Like the Queen, I know the pain of grieving during a pandemic

Carol Duncan
·4-min read
Grief in the time of coronavirus can feel trickier than usual  -  PA/ PA
Grief in the time of coronavirus can feel trickier than usual - PA/ PA

When my mother Mary passed away in April last year, it came as a huge shock. Although she was 84, she had been in good health and lived independently. Every bereavement is difficult, but dealing with the death of a loved one during the pandemic was very intense. Almost everything about the process, from organising the funeral arrangements to finding personal closure, was made so much harder by the lockdown restrictions that were in place at the time.

That is why I have sympathy for the Queen, who will have to sit alone at Prince Philip’s funeral because of coronavirus restrictions. Although I was allowed to sit with my husband at my mother's funeral because we are from the same household, I know how hard it is to feel isolated from other members of you family.

Mary died after a fall at home; although she was never tested, doctors thought it was a possible case of Covid-19. At the time, she couldn’t go into the hospital to be treated because of the threat of the virus. I remember the doctor saying: "If you send your mother to hospital, you won’t ever see her again". And he was right. Her final few days were spent at home with me looking after her. When the nurse arrived, my mother passed away peacefully in her sleep. I think seeing that lady, who was so compassionate and professional, allowed my mother to finally let go.

The weeks that followed were scary. The world was only just coming to terms with the first wave of the pandemic, yet I was dealing with an incredible amount of grief. The days felt like a blur: at times I would just stand in the garden and try to make sense of it all. The grieving process felt lonely, as I wasn’t able to meet friends or see my family for support. My sleep became very disturbed, and I struggled to keep on top of the challenges that came with working from home. In hindsight, I was very traumatised, and it took me several months to come to terms with what happened.

When it came to planning the funeral, the directors took matters into their hands as they were familiar with the restrictions. We didn't have any choice over the time or date of the funeral, because the company apologetically said: "we can't afford to have any empty slots." That is a phrase that will stay with me forever

The funeral ended up being on my daughter’s birthday; it's not what we would have chosen, but at the time it was the best they could do. Just myself, my husband, my brother, his wife and one grandchild attended the burial service. It felt strange being upset, but not being able to hug them. However, despite all the sadness the service felt very dignified: it was a sunny day, and there was cherry blossom blowing around in the breeze. Mary loved nature, so that felt special.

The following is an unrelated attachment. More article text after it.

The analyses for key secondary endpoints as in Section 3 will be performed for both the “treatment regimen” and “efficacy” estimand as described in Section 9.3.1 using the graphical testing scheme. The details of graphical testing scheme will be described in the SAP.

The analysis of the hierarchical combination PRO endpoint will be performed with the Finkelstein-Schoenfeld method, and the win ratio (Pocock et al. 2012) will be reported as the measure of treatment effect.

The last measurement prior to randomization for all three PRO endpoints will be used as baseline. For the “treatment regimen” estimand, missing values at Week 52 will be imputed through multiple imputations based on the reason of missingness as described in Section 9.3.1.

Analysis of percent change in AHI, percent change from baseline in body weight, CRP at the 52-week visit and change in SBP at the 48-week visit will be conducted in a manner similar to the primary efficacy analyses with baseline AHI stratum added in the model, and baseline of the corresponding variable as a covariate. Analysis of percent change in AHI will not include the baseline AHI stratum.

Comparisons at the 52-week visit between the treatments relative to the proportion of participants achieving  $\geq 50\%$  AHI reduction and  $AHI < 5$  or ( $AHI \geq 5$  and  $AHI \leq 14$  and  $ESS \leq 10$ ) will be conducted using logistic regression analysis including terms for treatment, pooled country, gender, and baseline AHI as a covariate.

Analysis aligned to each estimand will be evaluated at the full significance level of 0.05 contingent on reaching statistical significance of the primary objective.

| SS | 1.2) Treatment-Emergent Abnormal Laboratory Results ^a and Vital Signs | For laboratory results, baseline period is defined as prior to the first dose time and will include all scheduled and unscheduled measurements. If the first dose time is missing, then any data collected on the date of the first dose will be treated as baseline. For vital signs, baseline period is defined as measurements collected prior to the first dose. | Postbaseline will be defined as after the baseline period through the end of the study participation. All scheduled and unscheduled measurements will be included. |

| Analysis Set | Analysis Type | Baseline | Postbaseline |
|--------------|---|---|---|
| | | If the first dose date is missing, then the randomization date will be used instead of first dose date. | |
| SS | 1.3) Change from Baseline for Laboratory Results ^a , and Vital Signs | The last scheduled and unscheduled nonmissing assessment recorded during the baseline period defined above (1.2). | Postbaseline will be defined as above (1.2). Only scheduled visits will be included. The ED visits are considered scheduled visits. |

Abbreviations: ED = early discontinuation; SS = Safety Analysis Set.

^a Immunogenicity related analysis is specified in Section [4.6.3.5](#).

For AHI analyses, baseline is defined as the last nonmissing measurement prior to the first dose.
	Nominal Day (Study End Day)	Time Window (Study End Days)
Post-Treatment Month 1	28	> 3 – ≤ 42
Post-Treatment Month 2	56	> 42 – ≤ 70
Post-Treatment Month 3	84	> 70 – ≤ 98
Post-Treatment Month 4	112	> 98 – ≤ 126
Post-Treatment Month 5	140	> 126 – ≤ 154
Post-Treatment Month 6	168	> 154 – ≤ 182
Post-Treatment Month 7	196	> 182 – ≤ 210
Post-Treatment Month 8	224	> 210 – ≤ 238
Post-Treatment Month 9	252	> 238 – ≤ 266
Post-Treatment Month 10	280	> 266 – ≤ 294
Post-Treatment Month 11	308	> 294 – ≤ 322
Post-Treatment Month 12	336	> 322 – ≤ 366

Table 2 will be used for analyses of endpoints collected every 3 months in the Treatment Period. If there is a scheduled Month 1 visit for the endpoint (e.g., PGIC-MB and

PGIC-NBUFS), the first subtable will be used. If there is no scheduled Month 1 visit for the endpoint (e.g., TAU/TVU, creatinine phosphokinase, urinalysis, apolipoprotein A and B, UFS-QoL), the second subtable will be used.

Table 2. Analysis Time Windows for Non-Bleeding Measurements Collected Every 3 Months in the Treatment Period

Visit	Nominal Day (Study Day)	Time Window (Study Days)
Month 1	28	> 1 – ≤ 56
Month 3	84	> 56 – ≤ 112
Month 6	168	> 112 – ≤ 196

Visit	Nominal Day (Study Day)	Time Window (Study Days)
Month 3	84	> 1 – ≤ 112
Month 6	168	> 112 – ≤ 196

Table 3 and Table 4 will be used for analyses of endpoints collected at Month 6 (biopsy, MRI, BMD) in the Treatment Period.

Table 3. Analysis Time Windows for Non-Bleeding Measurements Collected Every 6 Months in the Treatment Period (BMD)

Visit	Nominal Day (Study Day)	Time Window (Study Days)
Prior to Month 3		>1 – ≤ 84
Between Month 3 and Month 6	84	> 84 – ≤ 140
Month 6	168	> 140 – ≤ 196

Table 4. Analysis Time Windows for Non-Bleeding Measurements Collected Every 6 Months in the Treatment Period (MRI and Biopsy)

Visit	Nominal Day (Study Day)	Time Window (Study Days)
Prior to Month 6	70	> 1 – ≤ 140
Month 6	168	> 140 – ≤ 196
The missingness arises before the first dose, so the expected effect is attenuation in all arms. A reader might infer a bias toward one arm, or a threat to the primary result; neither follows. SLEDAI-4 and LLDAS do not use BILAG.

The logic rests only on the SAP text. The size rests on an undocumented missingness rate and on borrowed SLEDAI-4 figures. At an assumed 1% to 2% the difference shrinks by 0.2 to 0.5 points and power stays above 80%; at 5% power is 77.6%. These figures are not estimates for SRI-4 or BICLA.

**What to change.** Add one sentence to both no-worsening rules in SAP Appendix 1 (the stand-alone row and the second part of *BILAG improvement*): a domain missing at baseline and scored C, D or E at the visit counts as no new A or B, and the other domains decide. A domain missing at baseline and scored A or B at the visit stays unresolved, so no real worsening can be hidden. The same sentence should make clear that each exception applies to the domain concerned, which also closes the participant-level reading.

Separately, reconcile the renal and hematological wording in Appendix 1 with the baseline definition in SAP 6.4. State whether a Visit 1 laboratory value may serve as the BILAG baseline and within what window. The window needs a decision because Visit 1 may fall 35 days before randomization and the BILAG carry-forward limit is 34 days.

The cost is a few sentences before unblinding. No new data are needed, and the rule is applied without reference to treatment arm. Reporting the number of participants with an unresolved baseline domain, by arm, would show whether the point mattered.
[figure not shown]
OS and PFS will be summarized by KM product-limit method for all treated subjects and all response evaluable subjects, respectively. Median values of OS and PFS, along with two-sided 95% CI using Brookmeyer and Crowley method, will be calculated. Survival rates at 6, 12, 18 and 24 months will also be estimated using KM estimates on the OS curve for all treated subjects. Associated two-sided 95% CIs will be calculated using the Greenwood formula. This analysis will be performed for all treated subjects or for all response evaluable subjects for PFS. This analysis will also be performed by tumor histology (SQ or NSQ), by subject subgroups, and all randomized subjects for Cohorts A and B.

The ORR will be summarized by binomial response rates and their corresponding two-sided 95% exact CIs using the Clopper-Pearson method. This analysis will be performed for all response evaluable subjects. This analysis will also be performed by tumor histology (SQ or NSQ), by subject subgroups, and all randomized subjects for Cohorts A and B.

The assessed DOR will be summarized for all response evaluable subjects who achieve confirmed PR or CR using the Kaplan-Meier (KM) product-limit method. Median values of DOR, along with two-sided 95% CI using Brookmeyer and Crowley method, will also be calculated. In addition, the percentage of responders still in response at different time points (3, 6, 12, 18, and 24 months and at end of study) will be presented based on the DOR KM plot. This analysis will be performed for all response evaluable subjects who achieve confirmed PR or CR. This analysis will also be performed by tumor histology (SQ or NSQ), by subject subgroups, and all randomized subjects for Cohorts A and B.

Usually after a funeral you have a wake, but we had to go straight home. It wasn’t until six months later, when restrictions allowed us to host a memorial service with 30 people, that I started to feel closure. The rule of six was in place so we were only allowed to socialise in small groups, but that was fine. It was a wonderful day: my daughter read a poem which she wrote, and some of the other grandchildren contributed with prayers. Although singing wasn’t allowed, we had the organ playing which made the day feel like a true celebration of my mum’s life. We live streamed the Memorial Service on a private face group to include neighbours and friends who couldn’t attend due to restrictions.

During those difficult months, there were things that gave me comfort. Royal insiders say that the Queen will turn to her beloved Corgis for emotional support. When I felt at my lowest, I always knew that my Springer Spaniel would be there to cheer me up. We live in the countryside so nature was also a huge comfort for me, alongside my faith.

It is easy to view a bereavement during coronavirus as an entirely negative experience, but it wasn’t all bad. At the time of Mary's death, life had slowed down: although this made my grief feel more intense, it may have been more beneficial to my healing process later down the line.

Over the course of the pandemic, we have learnt that humans are amazingly resourceful. I have every belief that, no matter how hard it feels now, the Queen will find the strength to pull through.

As told to Alice Hall

  • If you have been affected by the death of a loved one during the pandemic, you can call the Cruse Bereavement Care Helpline on 0808 808 1677 to talk to someone.